The mysterious world of automaker patents and trademarks is buzzing today with two letters and a number: RS and 200. We learned recently Ford has applied for the RS200 trademark in Europe, reigniting the flames of hope that a redux of the original rally-bred homologation special might soon reach production. Though we wouldn't count on it. Here's why.

Automakers frequently trademark all kinds of names, and oftentimes we never see anything come of it. Yes, a plethora of new names can preview a new model or trim level being considered. Reupping old names can suggest a revival is imminent, but old names also have brand equity. Depending on the name, it could be worth renewing a trademark simply to protect that equity. And it should be painfully obvious that RS200 has gobs of equity for Ford.

The original Ford RS200 was a product of Group B, an era in the mid-1980s when the World Rally Championship went crazy with hilariously overpowered race cars disguised as street-legal econoboxes. To partake in the insanity, automakers needed a certain number of actual street cars to meet homologation requirements for the series.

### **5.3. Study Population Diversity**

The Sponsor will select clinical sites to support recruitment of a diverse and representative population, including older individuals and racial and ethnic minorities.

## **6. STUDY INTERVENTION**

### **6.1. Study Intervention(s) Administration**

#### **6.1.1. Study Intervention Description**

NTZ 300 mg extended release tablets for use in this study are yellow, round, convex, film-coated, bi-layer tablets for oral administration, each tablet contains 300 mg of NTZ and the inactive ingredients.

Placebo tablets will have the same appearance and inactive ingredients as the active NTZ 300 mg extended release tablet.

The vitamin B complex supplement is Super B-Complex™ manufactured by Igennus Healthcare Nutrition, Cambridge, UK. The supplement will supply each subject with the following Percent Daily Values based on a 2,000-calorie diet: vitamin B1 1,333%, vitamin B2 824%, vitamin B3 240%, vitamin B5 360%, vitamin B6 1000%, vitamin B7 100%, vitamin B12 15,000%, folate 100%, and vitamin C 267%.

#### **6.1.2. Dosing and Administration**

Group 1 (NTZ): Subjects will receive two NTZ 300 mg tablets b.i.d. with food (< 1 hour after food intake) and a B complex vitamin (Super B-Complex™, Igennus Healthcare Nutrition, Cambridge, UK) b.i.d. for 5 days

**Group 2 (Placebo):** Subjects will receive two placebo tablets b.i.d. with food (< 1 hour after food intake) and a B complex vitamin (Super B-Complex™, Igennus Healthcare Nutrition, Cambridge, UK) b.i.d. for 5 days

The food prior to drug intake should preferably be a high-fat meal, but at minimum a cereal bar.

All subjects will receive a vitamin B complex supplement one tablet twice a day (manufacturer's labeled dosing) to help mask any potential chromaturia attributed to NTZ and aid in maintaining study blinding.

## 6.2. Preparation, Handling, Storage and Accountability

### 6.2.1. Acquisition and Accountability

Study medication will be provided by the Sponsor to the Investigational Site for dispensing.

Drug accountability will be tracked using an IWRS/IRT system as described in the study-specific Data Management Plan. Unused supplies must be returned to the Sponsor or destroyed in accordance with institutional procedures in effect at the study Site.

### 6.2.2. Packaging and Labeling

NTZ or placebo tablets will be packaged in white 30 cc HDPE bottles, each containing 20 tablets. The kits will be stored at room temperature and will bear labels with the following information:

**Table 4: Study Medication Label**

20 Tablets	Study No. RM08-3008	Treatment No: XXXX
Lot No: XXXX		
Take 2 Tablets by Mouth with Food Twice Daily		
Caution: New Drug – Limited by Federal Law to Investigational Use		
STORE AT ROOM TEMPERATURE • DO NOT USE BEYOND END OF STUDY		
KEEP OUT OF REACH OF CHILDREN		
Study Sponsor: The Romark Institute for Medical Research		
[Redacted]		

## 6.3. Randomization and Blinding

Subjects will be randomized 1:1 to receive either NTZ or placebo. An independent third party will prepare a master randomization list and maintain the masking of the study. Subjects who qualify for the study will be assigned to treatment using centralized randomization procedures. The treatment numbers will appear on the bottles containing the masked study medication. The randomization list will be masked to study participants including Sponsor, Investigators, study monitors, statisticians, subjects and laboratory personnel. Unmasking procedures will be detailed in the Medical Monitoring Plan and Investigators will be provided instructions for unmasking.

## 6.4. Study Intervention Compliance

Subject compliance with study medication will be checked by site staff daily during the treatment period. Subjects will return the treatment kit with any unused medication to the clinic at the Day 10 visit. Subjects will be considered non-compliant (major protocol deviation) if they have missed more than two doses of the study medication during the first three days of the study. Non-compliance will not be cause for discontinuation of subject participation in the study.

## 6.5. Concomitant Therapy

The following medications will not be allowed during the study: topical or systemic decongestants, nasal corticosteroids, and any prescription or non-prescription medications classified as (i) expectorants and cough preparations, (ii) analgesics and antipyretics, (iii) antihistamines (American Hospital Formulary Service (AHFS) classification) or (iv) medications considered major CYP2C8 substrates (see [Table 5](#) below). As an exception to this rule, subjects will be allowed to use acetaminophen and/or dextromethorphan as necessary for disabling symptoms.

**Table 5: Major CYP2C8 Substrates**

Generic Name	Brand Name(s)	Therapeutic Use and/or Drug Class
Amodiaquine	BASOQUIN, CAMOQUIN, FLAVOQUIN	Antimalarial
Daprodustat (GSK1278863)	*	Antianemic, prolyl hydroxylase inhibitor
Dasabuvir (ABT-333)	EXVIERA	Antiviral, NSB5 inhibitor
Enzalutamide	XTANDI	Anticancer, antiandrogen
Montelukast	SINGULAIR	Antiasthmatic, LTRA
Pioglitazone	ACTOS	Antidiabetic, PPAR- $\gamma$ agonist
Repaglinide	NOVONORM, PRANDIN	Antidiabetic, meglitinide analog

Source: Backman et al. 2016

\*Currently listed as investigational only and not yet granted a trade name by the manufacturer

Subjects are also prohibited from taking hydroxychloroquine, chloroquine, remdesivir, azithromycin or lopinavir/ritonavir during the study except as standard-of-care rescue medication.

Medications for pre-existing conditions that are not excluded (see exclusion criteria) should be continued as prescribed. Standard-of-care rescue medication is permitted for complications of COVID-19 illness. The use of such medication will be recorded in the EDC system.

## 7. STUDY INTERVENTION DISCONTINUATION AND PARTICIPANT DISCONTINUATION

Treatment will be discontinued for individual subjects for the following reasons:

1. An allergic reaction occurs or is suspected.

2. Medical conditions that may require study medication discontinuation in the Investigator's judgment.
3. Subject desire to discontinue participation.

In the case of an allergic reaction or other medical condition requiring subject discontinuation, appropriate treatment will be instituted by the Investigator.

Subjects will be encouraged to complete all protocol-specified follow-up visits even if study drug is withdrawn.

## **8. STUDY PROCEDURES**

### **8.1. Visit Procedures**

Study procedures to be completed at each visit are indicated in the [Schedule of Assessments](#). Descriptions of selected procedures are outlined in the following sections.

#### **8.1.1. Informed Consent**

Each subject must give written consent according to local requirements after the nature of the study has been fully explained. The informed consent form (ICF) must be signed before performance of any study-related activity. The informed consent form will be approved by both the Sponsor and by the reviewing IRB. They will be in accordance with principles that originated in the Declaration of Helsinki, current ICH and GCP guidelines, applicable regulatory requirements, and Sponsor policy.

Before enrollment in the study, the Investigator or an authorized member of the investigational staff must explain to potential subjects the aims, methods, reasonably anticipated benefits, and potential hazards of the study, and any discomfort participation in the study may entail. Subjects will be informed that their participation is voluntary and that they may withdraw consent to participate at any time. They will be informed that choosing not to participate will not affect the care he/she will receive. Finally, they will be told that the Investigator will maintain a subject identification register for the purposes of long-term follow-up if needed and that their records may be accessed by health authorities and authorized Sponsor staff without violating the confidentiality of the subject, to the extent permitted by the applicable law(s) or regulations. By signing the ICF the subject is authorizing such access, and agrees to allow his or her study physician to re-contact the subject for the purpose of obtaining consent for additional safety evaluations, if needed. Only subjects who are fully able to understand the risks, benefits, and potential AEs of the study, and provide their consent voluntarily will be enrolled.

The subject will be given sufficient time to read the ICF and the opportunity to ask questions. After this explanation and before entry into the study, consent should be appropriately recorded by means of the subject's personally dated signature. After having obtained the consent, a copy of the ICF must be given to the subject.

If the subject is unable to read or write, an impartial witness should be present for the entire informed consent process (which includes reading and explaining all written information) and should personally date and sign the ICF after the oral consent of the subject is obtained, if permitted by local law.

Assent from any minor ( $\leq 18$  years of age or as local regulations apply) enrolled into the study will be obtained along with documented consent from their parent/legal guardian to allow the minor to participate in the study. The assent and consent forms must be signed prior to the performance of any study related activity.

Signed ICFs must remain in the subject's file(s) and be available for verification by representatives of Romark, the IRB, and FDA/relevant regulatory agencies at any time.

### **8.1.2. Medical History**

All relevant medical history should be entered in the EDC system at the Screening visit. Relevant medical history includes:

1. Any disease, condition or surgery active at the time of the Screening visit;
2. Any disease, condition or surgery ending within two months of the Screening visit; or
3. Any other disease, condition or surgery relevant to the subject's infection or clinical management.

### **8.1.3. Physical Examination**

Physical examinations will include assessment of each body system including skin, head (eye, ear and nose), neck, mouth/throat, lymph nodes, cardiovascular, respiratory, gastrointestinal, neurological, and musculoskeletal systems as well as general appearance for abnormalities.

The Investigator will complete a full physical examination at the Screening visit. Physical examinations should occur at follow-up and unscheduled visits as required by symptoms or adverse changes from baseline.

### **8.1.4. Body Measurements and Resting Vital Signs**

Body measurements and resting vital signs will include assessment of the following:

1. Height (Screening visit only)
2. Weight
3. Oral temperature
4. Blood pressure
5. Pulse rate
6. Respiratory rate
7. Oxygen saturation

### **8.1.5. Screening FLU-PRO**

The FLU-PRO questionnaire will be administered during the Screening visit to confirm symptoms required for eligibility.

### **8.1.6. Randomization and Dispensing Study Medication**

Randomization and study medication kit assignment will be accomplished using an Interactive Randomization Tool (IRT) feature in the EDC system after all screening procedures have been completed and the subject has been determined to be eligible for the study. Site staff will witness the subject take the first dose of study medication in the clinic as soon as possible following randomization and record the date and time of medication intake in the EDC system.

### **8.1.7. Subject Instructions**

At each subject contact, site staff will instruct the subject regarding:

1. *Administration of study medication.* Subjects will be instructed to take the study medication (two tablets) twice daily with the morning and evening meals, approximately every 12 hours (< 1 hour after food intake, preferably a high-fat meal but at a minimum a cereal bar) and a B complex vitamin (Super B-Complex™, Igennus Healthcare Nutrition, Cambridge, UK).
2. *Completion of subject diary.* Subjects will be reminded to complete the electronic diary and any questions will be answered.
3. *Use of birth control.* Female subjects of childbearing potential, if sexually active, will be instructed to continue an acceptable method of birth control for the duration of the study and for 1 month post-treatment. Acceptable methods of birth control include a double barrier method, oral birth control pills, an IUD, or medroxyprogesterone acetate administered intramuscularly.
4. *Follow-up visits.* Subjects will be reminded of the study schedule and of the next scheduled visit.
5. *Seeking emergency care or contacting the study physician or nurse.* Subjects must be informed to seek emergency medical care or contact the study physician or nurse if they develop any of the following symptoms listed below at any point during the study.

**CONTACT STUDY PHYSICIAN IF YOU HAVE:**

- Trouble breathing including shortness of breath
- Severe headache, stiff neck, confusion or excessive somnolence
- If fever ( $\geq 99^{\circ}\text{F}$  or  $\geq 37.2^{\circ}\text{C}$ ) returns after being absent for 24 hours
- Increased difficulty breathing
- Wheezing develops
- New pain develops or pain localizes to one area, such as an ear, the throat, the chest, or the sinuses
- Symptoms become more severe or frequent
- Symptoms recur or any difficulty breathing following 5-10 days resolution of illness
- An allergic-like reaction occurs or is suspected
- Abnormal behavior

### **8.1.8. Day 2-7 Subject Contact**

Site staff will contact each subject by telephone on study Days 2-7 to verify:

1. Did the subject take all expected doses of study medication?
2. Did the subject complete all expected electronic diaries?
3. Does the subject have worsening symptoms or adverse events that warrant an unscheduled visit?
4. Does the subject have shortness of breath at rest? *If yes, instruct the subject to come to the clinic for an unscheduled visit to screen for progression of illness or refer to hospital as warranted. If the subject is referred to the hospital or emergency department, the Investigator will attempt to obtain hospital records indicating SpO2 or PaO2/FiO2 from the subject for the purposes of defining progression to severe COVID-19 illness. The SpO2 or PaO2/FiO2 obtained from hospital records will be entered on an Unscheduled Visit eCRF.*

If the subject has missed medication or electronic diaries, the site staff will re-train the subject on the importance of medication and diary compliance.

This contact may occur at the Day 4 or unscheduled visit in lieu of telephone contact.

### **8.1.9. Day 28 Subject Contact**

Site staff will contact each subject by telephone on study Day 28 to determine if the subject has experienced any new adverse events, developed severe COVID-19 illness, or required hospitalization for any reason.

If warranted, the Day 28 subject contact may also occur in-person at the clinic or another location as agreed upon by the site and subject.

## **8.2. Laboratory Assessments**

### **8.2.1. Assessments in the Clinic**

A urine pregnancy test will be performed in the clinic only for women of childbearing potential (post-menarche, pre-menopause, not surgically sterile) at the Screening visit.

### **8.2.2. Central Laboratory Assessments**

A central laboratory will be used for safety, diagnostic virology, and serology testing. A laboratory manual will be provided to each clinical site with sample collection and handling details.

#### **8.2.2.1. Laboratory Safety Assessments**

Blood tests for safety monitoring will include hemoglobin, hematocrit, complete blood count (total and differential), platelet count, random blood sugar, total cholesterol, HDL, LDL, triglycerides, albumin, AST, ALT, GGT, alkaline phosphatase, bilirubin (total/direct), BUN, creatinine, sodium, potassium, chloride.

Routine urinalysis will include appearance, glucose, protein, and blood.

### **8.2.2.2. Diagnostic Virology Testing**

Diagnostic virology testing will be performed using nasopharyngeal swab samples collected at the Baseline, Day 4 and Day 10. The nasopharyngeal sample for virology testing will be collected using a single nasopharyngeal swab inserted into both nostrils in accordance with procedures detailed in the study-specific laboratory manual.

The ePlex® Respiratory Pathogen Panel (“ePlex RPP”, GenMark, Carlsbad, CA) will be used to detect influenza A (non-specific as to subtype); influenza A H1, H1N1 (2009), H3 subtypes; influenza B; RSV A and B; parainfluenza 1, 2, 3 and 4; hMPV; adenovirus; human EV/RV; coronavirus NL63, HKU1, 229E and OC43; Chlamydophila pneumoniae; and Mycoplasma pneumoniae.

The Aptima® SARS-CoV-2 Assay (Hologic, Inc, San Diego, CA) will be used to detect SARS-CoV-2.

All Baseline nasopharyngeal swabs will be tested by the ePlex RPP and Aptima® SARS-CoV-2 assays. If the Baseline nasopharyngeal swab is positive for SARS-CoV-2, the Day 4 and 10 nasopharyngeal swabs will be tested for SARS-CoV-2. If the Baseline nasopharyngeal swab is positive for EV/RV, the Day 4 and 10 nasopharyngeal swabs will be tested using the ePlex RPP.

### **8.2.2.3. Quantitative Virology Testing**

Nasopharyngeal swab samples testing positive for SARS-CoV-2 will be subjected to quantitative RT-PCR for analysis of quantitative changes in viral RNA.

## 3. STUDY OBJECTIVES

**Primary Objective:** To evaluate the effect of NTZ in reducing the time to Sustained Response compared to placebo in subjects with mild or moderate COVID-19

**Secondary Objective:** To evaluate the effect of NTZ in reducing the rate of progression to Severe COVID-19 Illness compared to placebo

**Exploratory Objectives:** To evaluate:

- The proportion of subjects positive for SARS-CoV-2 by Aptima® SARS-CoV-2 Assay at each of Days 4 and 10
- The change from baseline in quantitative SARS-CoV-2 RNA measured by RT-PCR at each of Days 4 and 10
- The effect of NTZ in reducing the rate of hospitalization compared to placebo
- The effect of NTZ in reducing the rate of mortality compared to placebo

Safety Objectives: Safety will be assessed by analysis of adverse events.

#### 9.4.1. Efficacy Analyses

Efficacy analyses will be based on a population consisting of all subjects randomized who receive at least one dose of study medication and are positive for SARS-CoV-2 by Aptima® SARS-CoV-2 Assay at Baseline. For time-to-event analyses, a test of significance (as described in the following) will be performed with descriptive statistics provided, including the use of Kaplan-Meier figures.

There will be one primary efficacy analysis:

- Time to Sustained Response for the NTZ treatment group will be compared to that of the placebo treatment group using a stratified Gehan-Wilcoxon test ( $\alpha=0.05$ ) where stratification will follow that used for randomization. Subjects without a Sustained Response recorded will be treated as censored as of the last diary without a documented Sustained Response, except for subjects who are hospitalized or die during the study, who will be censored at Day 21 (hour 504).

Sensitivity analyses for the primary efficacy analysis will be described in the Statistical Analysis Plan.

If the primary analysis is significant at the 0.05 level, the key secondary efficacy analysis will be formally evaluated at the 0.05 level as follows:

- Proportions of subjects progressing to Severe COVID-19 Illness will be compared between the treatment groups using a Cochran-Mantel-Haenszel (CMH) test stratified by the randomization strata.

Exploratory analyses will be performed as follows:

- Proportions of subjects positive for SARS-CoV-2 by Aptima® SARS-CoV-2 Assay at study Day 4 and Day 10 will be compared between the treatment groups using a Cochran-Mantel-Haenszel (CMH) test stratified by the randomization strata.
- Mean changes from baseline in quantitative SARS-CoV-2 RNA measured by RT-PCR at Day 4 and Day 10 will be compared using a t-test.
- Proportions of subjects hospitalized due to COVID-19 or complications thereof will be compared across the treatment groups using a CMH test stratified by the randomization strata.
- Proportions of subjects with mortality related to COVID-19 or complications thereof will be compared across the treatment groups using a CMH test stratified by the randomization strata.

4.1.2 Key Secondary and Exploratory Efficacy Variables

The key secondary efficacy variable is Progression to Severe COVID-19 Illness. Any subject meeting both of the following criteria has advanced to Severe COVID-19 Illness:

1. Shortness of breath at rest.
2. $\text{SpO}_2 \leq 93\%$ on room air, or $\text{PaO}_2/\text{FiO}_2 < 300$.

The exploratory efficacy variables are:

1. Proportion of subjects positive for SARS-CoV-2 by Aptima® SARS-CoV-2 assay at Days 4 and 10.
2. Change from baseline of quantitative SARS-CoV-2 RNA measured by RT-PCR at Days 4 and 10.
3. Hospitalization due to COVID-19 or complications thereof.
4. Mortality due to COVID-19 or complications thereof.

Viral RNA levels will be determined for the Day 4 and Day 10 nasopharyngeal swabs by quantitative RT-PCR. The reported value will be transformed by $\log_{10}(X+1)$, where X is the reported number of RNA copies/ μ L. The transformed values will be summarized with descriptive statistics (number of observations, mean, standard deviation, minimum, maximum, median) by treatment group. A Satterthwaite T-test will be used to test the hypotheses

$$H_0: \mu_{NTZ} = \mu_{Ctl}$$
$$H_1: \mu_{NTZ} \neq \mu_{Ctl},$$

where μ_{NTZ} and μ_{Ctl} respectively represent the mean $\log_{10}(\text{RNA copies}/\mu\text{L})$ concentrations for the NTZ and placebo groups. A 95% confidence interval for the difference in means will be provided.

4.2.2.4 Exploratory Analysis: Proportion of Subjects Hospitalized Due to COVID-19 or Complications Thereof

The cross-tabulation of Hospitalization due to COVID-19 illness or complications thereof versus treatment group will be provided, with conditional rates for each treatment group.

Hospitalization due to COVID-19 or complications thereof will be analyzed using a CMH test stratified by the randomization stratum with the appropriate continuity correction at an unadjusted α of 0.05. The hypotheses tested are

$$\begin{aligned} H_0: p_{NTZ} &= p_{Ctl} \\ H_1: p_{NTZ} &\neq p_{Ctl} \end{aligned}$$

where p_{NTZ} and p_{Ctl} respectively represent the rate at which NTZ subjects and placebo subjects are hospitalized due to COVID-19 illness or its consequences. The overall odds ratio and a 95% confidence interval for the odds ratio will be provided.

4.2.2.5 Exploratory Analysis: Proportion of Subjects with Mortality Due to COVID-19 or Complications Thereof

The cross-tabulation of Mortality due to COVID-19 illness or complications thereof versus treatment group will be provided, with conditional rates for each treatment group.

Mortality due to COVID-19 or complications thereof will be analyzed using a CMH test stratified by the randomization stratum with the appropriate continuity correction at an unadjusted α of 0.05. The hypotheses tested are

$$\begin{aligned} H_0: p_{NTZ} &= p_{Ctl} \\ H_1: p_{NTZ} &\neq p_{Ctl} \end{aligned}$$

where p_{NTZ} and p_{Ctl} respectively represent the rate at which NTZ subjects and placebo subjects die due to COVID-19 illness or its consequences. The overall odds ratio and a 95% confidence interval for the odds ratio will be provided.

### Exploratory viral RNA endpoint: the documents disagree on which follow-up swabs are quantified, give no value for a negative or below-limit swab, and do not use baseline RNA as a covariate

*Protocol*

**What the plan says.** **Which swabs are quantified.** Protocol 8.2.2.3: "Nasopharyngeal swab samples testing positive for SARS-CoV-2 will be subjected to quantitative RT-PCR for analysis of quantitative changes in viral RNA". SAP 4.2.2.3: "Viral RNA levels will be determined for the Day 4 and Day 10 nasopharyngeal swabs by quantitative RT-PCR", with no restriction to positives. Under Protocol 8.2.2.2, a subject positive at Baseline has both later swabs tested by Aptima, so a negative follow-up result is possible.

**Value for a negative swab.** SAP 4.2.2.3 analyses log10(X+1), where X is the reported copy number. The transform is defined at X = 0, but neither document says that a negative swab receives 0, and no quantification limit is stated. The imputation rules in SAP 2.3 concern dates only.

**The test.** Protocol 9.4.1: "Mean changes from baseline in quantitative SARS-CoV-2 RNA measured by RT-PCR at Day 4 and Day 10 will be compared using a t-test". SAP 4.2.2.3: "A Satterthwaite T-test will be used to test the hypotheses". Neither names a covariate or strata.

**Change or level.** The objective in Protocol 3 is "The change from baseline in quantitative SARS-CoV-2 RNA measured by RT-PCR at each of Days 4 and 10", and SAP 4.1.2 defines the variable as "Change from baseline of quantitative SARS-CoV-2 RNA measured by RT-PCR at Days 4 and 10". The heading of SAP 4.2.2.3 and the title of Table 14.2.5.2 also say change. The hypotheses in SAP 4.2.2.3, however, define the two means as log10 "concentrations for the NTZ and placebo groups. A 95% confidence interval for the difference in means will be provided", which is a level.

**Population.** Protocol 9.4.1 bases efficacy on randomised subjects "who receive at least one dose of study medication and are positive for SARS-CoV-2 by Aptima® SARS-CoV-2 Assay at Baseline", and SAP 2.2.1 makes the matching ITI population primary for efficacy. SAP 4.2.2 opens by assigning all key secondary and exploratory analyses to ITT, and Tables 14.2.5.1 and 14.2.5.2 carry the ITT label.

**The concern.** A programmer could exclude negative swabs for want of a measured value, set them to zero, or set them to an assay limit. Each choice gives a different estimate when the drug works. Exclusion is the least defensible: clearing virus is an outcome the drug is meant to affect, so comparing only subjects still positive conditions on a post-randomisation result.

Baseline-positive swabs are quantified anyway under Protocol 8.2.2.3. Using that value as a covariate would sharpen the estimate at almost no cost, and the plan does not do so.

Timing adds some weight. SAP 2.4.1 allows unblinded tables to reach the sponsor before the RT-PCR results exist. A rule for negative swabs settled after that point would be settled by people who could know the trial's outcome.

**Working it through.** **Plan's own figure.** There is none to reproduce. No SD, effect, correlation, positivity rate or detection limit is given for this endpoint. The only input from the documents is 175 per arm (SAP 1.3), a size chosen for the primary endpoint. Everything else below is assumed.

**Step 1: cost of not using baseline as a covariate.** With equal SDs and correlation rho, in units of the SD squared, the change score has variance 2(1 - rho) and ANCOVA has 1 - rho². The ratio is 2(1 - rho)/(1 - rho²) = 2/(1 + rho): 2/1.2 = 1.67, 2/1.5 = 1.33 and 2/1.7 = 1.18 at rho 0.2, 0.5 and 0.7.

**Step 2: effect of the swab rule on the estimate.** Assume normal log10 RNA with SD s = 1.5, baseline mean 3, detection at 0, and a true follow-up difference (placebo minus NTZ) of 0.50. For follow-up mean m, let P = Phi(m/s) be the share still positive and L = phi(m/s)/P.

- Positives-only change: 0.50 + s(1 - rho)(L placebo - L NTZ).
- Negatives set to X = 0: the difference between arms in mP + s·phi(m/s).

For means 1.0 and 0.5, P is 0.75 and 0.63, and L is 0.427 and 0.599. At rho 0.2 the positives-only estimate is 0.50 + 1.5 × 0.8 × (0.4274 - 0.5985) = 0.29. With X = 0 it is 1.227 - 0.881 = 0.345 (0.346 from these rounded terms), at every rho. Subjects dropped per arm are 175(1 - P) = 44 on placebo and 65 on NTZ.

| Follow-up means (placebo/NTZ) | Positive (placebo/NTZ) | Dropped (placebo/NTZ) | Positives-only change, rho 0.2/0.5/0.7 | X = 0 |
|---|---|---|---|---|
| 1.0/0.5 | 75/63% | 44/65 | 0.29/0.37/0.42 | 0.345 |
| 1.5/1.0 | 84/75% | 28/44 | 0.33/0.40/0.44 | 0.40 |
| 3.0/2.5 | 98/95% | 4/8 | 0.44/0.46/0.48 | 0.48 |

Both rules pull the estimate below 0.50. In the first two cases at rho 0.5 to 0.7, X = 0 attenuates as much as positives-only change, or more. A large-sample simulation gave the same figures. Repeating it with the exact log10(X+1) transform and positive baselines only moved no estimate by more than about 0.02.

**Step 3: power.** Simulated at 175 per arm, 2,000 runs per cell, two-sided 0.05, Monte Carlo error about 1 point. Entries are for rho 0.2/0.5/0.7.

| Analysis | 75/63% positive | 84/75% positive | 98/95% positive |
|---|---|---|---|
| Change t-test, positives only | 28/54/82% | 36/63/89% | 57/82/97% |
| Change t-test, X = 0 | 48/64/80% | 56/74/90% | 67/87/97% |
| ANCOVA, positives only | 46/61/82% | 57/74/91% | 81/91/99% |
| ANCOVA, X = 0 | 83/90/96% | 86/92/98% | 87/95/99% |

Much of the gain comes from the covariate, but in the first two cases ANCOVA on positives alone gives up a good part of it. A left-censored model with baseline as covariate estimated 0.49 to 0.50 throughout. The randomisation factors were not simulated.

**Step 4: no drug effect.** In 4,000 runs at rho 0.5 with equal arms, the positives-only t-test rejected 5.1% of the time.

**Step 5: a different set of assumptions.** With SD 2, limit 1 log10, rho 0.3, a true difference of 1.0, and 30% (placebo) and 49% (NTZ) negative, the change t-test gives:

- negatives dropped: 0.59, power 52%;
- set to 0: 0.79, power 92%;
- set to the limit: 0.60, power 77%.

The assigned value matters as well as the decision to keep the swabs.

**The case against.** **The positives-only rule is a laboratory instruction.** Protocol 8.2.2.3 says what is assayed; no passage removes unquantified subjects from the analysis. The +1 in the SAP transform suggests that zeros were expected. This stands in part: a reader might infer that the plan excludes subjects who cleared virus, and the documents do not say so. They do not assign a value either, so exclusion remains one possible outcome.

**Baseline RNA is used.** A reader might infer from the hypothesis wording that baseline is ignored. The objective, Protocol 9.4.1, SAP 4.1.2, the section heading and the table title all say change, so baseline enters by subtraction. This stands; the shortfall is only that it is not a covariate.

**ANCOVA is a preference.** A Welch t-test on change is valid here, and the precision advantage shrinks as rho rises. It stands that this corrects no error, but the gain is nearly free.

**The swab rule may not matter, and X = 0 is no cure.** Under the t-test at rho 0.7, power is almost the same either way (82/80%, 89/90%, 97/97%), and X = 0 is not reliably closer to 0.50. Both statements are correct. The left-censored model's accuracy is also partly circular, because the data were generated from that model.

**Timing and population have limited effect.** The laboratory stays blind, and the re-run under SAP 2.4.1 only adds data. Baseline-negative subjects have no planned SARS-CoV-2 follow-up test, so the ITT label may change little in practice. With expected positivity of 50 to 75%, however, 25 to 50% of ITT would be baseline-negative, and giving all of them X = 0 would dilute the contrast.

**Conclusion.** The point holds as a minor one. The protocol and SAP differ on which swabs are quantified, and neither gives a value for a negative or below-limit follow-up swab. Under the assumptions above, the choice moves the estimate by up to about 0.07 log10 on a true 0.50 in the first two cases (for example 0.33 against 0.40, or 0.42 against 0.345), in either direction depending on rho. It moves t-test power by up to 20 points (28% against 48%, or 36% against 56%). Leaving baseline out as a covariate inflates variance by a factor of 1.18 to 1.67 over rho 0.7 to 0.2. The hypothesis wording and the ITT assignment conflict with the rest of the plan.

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That's how the Ford RS200 was born. It made 250 horsepower in road-going trim from a 1.8-liter turbocharged four-cylinder. In race trim, the mill was boosted to around 450 hp. That doesn't sound like much today, but don't be fooled. The RS200 was a mid-engine, 2,600-pound race car with all-wheel drive. It was a rocket ship. So if you're wondering why seeing an RS200 trademark from Ford sends our hearts all aflutter, that's it.

At this time, there's no indication of anything happening with Ford regarding an actual car, but we can dream. This is likely just a case of the automaker protecting the name, and rightfully so. The last thing the world needs is a five-seat electric crossover with RS200 badges on it.

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